The traffic takes a bit of getting used to.  The only solid rule in the Cambodian Highway Code is 'don't flatten a monk'.  Otherwise anything goes.  Driving the wrong way up the street is not just fine, but practically compulsory at least once a day.  Cars do seem to obey red lights at junctions, but tuk tuks and moto's just go when they think they might not cause a pile up.  The drivers are incredibly patient, they just slow down politely when someone cuts them up, and this makes it work. 

When I arrived I decided that I would never be able to cross the street, especially the one in front of my apartment which has four lanes of traffic (though if you count the traffic driving in the wrong direction then there are six lanes!)  However I now cross the road without worrying too much that I am going to die, and I only have to have a sharp intake of breath every now and then.  The secret is to walk slowly into the traffic, and hope it drives around you.  So far it has worked fine.  Breaking into a trot is a complete mistake, as you don't give them time to miss you.  Using a monk as a shield works well if you can find one.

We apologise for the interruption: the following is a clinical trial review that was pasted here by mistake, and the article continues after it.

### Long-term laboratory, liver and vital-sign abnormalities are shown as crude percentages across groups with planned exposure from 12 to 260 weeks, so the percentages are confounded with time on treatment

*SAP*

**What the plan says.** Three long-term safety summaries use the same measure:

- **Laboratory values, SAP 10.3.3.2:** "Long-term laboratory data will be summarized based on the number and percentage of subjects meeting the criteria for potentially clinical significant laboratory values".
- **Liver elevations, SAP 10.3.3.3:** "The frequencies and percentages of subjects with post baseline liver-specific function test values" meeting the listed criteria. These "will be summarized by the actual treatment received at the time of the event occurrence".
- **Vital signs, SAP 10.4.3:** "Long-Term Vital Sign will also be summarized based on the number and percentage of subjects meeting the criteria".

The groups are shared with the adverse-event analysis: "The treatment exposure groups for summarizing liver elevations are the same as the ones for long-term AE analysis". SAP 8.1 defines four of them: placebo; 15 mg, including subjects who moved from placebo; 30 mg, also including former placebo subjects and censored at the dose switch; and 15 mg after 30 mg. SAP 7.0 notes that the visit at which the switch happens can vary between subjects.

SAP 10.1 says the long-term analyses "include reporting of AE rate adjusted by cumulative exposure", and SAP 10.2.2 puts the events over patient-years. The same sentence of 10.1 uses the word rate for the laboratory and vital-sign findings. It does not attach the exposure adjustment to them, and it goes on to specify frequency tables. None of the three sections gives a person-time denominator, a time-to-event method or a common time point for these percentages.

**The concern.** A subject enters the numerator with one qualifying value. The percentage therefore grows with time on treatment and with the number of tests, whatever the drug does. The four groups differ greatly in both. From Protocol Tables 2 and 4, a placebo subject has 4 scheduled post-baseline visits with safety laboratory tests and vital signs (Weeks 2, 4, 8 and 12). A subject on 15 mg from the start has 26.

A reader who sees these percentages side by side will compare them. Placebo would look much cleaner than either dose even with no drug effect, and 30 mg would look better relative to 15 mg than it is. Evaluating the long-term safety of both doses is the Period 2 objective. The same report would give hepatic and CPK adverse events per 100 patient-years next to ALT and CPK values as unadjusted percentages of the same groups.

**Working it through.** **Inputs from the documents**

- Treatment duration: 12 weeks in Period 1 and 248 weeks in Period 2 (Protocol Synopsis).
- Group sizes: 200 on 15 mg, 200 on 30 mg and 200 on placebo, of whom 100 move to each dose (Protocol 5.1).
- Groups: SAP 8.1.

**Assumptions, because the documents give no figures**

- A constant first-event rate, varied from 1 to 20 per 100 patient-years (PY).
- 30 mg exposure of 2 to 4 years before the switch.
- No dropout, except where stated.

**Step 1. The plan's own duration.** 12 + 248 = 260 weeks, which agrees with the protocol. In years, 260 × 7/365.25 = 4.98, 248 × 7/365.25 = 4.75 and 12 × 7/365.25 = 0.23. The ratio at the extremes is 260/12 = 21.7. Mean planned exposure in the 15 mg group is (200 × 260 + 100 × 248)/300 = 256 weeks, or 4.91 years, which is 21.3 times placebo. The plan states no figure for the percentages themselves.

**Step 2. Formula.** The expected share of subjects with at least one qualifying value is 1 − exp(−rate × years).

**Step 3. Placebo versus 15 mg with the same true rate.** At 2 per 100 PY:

I travel to school by motobike taxi now.  It's a really good way to wake up in the morning, just wait for the adrenalin to hit!  I have a regular driver, and he is quite old.  He looks about fifty, which probably means he's my age.  The first couple of trips he went quite slowly; I was clinging on for dear life, and I think he could smell my fear.  Now I'm much more relaxed, so he goes quite a bit faster.  He's a nice chap, and I pay him a little over the odds for the journey.  Hopefully he can save up enough to get his teeth fixed, possibly at the 'Shine up for Charming Smile' dentist.  We pass it everyday.